This is major list of equipment for ICU, More Equipment can be added to meet the requirements of each unit. Each unit can modify this list as per their needs. STORAGE ( 1,2,8,52,88 ) It is important to decide what is to be stored By the bedside At the Nursing stn Nursing stores Remote central store Those supplies used repeatedly and in emergencies should be readily available and easy to find, Storing a large inventory can be costly, but so is wasting personnel time,. Making supplies more available may increase their use. Some over cautious or clever staff may decide to hoard or hide them. Cost effective and efficient designs are needed. Staff nurses can always give useful ideas about improvement of systems, which they develop while working with patients. There opinion can be invaluable. When medications are kept at the bedside, JCAHO currently requires that the storage be lockable, these stores can store medicines, disposables, records, injections, tabs etc. Bedside supply carts that are stocked for different subsets of patients can make storage in the room more efficient, For example, surgical, medical, trauma patients, cardiac patients where needs are different. Staff nurses may be specifically trained for such care and work Determining what supplies are placed near but not at the bedside is based on the size of the unit, the grouping of patients and the patterns of practice, although many units organize supplies by the department that restocks them (central services, nutrition, pharmacy, respiratory therapy, etc,) it is worth considering grouping supply by activity, like Chest tray, Central line tray, skin care tray , catheterisation tray , Intracranial pressure tray etc. They may be labelled by name or colour code. 13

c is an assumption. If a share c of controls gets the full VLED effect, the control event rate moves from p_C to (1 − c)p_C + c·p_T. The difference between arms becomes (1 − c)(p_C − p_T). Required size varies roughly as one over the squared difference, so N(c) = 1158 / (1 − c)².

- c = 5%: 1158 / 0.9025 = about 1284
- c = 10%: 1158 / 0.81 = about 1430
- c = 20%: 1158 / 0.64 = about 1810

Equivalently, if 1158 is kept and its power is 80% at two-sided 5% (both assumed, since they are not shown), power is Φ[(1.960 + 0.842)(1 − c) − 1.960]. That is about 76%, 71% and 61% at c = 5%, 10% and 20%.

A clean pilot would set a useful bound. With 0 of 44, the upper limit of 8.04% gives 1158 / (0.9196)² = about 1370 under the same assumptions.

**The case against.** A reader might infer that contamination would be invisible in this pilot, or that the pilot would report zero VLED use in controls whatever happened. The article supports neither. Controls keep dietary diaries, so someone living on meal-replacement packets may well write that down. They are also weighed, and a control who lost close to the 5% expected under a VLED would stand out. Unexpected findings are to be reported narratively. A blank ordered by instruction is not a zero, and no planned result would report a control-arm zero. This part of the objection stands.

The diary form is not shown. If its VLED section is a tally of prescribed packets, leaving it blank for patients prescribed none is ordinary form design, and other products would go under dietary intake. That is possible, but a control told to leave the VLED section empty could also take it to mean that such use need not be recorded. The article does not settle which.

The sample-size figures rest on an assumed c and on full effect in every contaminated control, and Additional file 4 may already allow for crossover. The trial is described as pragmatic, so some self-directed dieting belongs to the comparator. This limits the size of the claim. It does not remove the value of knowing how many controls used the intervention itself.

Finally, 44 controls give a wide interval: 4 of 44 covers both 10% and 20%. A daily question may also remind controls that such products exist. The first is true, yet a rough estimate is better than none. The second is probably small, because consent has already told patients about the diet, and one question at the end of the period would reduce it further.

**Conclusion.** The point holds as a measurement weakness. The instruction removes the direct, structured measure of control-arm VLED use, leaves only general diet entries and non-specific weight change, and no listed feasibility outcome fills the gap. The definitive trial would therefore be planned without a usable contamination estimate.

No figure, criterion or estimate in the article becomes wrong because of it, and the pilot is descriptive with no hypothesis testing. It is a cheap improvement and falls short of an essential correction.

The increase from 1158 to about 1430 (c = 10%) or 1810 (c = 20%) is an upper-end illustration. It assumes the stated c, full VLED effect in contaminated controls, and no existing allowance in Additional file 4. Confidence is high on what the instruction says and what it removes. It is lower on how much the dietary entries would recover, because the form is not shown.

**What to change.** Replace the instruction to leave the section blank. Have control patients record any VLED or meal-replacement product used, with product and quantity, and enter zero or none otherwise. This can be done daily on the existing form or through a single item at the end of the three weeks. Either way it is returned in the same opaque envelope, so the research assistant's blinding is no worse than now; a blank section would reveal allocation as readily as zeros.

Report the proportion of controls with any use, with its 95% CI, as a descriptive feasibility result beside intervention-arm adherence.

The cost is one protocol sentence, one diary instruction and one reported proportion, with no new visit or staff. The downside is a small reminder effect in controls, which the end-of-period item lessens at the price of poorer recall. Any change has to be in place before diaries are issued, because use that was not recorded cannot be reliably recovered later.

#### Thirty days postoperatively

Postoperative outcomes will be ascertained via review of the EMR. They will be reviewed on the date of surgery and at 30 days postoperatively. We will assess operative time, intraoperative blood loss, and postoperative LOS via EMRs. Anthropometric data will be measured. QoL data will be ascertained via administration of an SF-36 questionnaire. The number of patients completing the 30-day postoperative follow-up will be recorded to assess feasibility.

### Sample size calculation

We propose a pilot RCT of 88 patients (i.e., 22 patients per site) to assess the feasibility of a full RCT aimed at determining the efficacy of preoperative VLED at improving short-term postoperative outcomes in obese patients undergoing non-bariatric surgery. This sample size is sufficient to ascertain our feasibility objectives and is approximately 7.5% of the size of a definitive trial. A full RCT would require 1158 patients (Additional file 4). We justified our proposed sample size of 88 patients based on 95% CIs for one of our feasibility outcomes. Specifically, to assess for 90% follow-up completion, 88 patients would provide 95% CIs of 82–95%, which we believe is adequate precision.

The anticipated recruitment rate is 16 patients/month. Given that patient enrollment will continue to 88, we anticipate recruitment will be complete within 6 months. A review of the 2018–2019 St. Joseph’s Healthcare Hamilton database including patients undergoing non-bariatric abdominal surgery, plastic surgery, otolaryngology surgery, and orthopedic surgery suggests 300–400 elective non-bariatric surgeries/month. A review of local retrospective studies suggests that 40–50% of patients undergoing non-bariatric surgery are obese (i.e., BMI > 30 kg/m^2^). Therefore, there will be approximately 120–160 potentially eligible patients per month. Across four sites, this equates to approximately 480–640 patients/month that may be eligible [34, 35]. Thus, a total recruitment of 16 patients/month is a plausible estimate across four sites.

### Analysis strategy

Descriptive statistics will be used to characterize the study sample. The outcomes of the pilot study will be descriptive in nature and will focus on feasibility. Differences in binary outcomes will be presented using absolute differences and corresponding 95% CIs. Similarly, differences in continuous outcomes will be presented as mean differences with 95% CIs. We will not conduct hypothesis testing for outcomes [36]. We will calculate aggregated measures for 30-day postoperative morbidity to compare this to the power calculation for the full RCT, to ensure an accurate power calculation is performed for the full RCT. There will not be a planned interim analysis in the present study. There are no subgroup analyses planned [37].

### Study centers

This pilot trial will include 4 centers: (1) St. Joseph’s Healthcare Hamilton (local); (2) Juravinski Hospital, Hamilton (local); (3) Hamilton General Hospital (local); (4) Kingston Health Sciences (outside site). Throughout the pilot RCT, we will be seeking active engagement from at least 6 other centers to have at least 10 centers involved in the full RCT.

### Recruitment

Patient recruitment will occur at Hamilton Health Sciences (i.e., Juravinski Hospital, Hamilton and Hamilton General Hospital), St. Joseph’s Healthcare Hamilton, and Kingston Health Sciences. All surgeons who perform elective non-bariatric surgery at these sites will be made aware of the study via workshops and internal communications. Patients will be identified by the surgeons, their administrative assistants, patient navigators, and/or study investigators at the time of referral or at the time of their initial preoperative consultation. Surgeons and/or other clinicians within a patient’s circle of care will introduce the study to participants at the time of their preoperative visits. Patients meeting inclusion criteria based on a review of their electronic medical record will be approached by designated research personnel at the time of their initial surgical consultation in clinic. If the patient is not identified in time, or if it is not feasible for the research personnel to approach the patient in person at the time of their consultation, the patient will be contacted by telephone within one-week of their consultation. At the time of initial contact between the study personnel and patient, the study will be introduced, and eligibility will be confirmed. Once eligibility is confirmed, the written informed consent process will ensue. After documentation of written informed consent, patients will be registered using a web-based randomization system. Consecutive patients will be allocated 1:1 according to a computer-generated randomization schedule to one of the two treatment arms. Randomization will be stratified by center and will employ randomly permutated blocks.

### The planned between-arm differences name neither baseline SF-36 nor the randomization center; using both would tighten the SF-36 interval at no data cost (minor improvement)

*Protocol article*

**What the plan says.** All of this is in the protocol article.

Environmental Requirements (1,2,3,8,13,14,26,30,45,60,69,70,72,73,77,79.80,88,90,91) Heating, Ventilation and Air-conditioning (HVAC) system of ICU The ICU should be fully air-conditioned which allows control of temperature, humidity and air change. If this not be possible then one should have windows which can be opened (Tilt and turn' windows are a useful design.). Suitable and safe air quality must be maintained at all times. Air movement should always be from clean to dirty areas. It is recommended to have a minimum of six total air changes per room per hour, with two air changes per hour composed of outside air. Where air-conditioning is not universal, cubicles should have fifteen air changes per hour and other patient areas at least three per hour. The dirty utility, sluice and laboratory need five changes per hour, but two per hour are sufficient for other staff areas. Central air-conditioning systems and re-circulated air must pass through appropriate filters. It is recommended that all air should be filtered to 99% efficiency down to 5 microns. Smoking should not be allowed in the ICU complex. Heating should be provided with an emphasis on the comfort of the patients and the ICU personnel. For critical care units having enclosed patient modules, the temperature should be adjustable within each module to allow a choice of temperatures from 16 to 25 degrees Celsius. A few cubicles may have a choice of positive or negative operating pressures (relative to the open area). Cubicles usually act as isolation facilities, and their lobby areas must be appropriately ventilated in line with the function of an isolation area (i.e. pressure must lie between that in the multi-bed area and the side ward). Power back up in ICU is a serious issue. The ICU should have its own power back, which should start automatically in the event of a power failure. This power should be sufficient to maintain temperature and run the ICU equipment (even though most of the essential ICU equipment has a battery backup). Voltage stabilisation is also mandatory. An Uninterrupted Power Supply (UPS) system is preferred for the ICU Negative pressure isolation rooms (Isolation of patients infected/suspected to be Infected with organisms spread via airborne droplet nuclei <5 m in diameter) In these rooms the windows do not open. They have greater exhaust than supply air volume. Pressure differential of 2.5 Pa. Clean to dirty airflow i.e. direction of the air flow is from the out side adjacent space (i.e.. corridor, anteroom) into the room. Air from room preferably exhausted to the outside, but may be re-circulated provided is through HEPA filter NB: re-circulating air taken from areas intended to isolate a patient with TB is a risk not worth taking and is not recommended Positive pressure isolation rooms (To provide protective environment for patients at Highest risk of infection e.g. Neutopenia, post transplant) These rooms should have greater supply than exhaust air. Pressure differential of 2.5 8 Pa, preferably 8 Pa. Positive air flow relative to the corridor (i.e. air flows from the room to the outside adjacent space) . HEPA filtration is required if air is returned.